On the Shape, Location, and Size of Dante's Inferno

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On the Shape, Location, and Size of Dante's Inferno is the title of two lectures by Galileo Galilei presented in 1588 upon invitation by the Florentine Academy. The lectures secured him a job as a lecturer of mathematics at the University of Pisa.[1] Galileo attempted to mathematically map Dante's description of hell, trying to bridge the Divine Comedy and scientific thinking. According to professor Mark Peterson, Galileo may have had a secondary aim, to attack the cosmological model of hell proposed by Alessandro Vellutello of Lucca, while supporting another model by the Florentine architect Antonio Manetti during the animosity between the two cities.[2] The lectures were not mentioned by Galileo's first biographer, Vincenzo Viviani,[2] but are available in the standard 20-volume Opere of Galileo among the "literary" writings in Volume 9.


Since the publication of Divine Comedy in 1314, scholars had attempted to map the physical features of Dante's Inferno, such as the blasted valleys, caverns and the roiling rivers of fire.[3] In his lectures Galileo suggested that many commonly accepted dimensions did not stand up to mathematical scrutiny. Using complex geometrical analysis, Galileo calculated that Vellutello's description of the hell's structure, such as the massive cylinders descending to the center of the Earth, would, in reality, collapse under their own weight.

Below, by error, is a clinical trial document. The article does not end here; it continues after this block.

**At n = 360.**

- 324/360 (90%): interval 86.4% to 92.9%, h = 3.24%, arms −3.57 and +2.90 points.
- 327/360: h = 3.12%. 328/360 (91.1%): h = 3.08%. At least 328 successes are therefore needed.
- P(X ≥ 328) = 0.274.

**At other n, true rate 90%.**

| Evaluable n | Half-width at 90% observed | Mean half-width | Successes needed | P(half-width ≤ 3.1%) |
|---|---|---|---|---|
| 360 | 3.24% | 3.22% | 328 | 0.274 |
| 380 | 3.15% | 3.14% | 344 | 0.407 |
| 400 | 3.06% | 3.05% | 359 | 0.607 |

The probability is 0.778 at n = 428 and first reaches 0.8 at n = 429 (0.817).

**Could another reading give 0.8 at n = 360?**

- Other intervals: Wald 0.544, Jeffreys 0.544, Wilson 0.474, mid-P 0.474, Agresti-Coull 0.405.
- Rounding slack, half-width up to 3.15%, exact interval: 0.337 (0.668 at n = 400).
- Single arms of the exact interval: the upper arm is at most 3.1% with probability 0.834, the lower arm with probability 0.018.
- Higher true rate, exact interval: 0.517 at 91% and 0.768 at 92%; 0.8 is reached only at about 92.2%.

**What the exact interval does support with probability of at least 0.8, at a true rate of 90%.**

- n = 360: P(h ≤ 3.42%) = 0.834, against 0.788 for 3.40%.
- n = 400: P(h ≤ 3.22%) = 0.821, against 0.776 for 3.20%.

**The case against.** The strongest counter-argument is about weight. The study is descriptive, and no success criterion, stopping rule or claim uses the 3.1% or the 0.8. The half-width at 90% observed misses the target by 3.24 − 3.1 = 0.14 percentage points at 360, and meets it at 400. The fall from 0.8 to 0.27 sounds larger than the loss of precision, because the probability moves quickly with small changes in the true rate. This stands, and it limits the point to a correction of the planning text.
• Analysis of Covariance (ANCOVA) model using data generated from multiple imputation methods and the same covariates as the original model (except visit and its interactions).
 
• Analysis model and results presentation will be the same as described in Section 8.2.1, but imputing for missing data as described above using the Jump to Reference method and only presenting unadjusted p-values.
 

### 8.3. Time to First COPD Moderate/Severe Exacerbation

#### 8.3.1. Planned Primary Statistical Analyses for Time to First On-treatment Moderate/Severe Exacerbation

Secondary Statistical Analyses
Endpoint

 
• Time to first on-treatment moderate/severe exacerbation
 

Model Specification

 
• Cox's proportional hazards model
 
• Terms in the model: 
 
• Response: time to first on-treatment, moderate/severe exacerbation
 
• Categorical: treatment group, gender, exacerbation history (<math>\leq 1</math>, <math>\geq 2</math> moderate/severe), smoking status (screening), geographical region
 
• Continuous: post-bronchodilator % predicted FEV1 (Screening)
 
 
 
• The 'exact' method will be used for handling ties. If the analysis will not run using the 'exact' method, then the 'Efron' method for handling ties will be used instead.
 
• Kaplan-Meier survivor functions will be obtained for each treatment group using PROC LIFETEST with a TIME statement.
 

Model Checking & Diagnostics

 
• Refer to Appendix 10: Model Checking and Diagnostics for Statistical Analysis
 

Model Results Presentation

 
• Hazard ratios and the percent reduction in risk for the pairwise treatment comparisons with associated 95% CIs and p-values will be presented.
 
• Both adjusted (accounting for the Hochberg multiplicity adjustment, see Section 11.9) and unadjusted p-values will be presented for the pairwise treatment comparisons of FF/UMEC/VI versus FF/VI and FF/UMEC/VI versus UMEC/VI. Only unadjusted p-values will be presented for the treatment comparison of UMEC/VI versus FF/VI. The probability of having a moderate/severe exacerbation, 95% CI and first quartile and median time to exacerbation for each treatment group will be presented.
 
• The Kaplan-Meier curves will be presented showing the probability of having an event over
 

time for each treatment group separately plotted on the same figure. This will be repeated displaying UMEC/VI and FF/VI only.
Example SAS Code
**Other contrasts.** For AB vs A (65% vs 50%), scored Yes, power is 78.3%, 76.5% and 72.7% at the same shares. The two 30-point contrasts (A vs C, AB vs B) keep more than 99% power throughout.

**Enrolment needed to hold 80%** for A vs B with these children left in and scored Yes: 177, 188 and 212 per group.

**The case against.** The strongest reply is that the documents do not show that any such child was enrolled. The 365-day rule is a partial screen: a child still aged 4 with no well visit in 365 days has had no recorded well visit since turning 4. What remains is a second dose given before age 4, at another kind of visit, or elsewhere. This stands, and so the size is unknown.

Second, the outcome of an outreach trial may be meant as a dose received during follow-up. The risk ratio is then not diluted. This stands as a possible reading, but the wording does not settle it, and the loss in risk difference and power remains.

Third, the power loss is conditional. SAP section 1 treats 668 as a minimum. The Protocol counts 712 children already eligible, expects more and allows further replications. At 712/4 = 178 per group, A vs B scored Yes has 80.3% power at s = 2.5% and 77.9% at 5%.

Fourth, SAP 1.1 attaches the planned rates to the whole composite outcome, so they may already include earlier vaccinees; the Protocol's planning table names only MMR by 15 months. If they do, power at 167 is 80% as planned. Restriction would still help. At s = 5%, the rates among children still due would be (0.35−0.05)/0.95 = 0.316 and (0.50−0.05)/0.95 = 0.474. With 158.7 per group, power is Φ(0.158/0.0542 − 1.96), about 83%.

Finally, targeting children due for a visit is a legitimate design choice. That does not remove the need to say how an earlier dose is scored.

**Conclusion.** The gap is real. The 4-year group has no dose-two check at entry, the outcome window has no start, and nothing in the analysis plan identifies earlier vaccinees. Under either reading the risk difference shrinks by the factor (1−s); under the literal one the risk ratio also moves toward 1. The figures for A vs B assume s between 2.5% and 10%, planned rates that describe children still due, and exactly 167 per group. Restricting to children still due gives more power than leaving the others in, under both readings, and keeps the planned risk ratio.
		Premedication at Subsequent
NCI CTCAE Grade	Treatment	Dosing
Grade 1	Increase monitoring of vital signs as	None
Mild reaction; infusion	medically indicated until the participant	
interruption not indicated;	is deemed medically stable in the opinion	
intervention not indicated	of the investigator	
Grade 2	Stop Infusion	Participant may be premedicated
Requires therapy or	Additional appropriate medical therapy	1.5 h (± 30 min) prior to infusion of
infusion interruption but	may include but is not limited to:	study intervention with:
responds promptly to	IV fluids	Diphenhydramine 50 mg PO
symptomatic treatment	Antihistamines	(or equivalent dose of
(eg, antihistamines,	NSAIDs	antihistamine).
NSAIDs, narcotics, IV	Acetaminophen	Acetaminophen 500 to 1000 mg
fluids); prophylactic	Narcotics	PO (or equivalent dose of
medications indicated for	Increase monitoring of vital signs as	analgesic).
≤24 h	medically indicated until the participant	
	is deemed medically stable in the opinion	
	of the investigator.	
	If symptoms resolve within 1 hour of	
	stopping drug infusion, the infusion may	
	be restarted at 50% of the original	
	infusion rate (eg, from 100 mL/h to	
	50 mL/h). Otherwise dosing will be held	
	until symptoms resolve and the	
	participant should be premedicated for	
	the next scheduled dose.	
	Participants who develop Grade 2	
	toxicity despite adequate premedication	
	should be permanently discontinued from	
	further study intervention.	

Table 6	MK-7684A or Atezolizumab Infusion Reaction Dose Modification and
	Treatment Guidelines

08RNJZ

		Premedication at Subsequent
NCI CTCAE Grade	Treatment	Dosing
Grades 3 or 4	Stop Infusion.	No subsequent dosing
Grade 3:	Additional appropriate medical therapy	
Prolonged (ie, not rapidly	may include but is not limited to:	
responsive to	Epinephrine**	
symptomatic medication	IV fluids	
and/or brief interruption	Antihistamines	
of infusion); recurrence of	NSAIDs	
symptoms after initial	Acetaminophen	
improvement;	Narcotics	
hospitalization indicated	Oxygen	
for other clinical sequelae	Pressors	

Firstly Galileo tried to estimate the width of the hell's vaulted roof.[1] According to Dante, the centre of the roof lay in Jerusalem: "Already the Sun was joined to the horizon / Whose meridian circle covers / Jerusalem with its highest point". To prove Dante's description of the Sun being "joined to the horizon", Galileo interpreted this to mean that the diameter of hell's circle must be equal to the radius of the Earth.[1] This meant that the boundary of the roof on the west would pass through Marseille in France and through Tashkent in modern-day Uzbekistan on the east.[1] Galileo then tried to estimate the roof's thickness which would have to prevent its collapse on the captives beneath. He tried to scale up the dome of the Florence Cathedral (known to be 45 metres wide but only 3 metres thick) and concluded that the roof of hell would have to be 600 kilometres thick.[1]


  1. ^ a b c d e "Galileo, Dante Alighieri, and how to calculate the dimensions of hell". Australian Broadcasting Corporation. 16 February 2016. Retrieved 9 January 2022.
  2. ^ a b Mario Livio (6 December 2012). "Galileo's Journey to Hell and Back". HuffPost. Retrieved 9 January 2022.
  3. ^ "Measuring hell". The Boston Globe. Retrieved 9 January 2022.